Before major media companies were investing in online local news ventures (such as AOL’s Patch), and even before many j-schools announced news-gathering partnerships to do the same, there were neighborhood blogs. Take, for example, Tracy Record and West Seattle Blog, which is known in the online journalism community as a particularly endearing success story. With her husband, Patrick Sand, Record maintains a news site that serves West Seattle, a neighborhood of 70,000. But don’t let the name “blog” mislead you. This is community journalism at its best. Record has a 30-year background in journalism, including newspapers, radio, online at ABCNews.com and several TV stations. For those thinking of striking out on their own, Record has some advice, and it has a lot to do with shoes . . .
You left a job as an assistant TV news director to start West Seattle Blog. What prompted that?
I didn’t leave to start it, but I left when we turned it into a business. We started in late 2005, and I was anonymous to boot. Nobody else seemed to be writing about the neighborhood. There was a turning point about a year later when there was a big windstorm, and it hit the (Puget Sound) region so hard, it was hard to find information about how it hit West Seattle. We got notes from people asking about the windstorm; very informally we turned into our own news-gathering team. We had lived in the neighborhood since 1991. By late 2007, we’d built up enough of a readership and people asked if we’d consider selling ads.
You started WSB before the boom hit and “hyperlocal” became the big buzz word. That was well before Patch and Yahoo! were investing money in local online news. Do you have any regrets about jumping in when you did?
The thing is, when we started it, we didn’t start with any expectation that it would become a business. We didn’t even run Google ads. It’s the perfect example of something you start out doing just because you want to do it.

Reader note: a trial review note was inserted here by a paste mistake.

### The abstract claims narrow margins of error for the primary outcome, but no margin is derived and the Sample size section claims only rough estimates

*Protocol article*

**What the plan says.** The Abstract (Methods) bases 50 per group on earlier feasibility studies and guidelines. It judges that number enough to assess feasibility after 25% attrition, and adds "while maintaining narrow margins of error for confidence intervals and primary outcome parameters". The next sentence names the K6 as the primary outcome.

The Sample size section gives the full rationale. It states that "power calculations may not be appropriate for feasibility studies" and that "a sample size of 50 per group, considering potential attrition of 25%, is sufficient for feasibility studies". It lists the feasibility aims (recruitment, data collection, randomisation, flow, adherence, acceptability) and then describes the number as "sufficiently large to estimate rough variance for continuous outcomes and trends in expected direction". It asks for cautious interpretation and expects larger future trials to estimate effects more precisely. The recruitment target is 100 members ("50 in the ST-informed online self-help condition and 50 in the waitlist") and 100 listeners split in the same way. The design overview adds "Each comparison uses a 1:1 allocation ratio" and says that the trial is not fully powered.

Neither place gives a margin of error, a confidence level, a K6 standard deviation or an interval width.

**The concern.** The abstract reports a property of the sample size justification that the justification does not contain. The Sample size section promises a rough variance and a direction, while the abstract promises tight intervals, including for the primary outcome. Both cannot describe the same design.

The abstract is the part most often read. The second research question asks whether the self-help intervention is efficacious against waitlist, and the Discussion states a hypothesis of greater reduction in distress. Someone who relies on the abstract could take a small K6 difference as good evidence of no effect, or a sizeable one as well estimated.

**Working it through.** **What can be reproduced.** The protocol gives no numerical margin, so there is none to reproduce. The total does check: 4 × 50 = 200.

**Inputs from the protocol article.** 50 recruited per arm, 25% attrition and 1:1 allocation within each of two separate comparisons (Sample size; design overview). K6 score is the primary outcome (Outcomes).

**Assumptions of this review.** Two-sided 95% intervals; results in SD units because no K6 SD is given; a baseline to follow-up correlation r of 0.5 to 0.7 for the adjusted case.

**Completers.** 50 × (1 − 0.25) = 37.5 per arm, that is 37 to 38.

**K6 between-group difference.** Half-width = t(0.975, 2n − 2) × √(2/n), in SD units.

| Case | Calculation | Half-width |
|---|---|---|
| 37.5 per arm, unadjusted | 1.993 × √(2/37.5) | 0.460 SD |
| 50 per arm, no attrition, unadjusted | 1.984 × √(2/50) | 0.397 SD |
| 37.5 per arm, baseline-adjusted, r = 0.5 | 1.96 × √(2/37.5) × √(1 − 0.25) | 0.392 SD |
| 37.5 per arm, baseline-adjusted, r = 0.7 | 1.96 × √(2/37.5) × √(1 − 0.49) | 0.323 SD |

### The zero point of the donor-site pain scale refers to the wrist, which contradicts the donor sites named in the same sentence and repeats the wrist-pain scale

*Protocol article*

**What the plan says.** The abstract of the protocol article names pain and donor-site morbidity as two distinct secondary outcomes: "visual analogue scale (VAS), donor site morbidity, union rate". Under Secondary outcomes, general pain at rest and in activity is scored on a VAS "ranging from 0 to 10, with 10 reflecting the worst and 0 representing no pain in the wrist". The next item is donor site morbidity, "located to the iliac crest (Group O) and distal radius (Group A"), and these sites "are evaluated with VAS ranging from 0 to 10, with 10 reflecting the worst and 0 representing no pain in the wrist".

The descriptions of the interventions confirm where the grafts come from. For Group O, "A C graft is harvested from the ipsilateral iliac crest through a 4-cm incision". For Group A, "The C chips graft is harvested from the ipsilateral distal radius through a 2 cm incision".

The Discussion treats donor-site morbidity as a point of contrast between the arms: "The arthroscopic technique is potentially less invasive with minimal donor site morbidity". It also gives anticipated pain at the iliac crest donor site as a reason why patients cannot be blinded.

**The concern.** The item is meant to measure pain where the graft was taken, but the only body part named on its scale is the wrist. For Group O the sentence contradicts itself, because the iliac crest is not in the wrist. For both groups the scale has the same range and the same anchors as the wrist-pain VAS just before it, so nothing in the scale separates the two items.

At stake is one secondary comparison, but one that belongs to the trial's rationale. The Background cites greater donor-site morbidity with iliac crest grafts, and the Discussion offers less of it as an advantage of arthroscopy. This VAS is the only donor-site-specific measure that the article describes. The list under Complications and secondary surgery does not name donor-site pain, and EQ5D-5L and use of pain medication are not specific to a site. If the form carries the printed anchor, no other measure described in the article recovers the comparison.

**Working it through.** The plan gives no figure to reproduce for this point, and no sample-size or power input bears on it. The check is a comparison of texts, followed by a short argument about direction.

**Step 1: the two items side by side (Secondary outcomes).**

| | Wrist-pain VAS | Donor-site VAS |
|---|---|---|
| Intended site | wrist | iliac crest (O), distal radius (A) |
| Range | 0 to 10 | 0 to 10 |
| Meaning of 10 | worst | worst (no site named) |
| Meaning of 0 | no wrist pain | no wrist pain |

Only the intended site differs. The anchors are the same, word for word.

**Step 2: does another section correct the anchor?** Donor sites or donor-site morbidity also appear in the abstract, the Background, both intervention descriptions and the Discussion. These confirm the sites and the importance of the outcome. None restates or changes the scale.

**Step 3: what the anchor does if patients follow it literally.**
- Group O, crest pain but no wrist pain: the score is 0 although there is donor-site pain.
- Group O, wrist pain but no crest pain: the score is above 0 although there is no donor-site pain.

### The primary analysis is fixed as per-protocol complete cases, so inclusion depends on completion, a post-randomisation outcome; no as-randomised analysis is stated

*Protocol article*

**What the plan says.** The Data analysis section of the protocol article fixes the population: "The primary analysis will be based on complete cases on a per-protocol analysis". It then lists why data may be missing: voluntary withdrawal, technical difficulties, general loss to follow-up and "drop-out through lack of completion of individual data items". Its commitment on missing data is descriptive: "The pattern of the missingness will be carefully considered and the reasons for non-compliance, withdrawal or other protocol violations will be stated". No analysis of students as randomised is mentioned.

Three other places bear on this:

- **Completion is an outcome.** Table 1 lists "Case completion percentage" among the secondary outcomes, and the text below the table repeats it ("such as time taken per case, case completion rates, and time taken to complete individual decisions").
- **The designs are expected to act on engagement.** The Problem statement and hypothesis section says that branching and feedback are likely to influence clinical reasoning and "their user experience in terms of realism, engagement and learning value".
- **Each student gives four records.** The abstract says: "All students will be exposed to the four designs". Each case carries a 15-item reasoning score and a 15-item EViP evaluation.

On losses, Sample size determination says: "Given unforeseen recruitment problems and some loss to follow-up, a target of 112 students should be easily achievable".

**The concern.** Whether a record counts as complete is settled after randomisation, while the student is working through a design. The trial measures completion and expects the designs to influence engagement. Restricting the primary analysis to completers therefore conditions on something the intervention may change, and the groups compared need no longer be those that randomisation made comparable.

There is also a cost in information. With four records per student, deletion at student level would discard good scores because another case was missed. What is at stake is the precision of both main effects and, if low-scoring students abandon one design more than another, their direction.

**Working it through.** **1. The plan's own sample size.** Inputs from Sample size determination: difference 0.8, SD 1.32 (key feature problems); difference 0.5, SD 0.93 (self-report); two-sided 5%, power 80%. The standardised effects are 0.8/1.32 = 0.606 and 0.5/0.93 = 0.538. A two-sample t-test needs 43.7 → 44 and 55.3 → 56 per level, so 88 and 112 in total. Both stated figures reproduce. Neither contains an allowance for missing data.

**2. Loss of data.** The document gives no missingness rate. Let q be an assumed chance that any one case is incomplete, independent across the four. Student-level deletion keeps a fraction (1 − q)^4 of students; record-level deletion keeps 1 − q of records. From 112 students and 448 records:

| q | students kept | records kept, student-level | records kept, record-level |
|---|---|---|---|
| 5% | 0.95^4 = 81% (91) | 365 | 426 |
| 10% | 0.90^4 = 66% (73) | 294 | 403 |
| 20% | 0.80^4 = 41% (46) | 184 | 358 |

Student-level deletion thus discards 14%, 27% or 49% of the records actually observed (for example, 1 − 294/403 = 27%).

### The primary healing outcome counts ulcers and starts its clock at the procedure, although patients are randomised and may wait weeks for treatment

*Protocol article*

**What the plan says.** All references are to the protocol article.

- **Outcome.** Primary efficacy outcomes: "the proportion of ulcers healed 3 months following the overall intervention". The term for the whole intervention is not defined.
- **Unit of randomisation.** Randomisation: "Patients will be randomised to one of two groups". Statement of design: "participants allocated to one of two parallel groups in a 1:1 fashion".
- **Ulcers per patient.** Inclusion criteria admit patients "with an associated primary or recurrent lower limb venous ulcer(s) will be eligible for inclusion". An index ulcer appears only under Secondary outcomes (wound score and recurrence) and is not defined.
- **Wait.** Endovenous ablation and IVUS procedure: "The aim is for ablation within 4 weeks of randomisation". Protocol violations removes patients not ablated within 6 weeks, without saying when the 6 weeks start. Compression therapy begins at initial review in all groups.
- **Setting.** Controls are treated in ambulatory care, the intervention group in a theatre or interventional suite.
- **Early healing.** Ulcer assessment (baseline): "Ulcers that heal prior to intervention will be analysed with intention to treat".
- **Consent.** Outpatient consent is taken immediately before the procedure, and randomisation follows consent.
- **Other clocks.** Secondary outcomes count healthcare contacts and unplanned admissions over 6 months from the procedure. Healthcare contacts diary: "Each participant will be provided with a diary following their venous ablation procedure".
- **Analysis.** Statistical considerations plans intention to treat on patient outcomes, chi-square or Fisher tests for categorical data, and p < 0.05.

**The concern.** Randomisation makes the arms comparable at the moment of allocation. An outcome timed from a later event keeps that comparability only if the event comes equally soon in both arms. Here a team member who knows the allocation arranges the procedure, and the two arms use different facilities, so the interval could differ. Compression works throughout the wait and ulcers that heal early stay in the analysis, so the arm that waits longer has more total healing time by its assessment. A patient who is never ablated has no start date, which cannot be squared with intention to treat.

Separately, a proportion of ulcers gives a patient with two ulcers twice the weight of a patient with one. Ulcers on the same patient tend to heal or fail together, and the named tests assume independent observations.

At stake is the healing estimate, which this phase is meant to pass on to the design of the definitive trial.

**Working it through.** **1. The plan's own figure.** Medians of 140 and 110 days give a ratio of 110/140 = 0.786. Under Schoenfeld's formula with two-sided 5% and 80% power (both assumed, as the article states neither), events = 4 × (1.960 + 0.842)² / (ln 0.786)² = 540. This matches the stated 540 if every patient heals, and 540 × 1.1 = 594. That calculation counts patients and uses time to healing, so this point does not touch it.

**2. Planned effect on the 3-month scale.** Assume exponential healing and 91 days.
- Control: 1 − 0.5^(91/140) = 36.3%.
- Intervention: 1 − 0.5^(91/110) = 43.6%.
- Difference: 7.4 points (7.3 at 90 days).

Was it beneficial to do it then rather than now?
It was advantageous to start then. If you start with an expectation, that’s a downside. In our case, we didn’t start with any expectations.
Do you think sites like WSB are sustainable only in certain kinds of neighborhoods or cities? Is West Seattle more conducive to it whereas (Seattle neighborhood) Queen Ann, for example, might not be?
The interesting thing, and I wish I could name the sites off hand, is there are people from small towns all around the country who have had success (running local news sites), and these are towns that have a few thousand people. If you do this well, it’s really like the community newspapers of yore.
What’s been the most frustrating part of running WSB?
Honestly, the most frustrating is the fact that while there’s been a lot of investment in the new media world, a lot of it has gone to the technology, rather than to the content and the producers. When people invest in innovation, they’re always looking for the next aggregator or widget creator. It’s frustrating to know that people have invested so much money on sites that are geared to take my content, rather than buy me an employee for a year.
The most rewarding?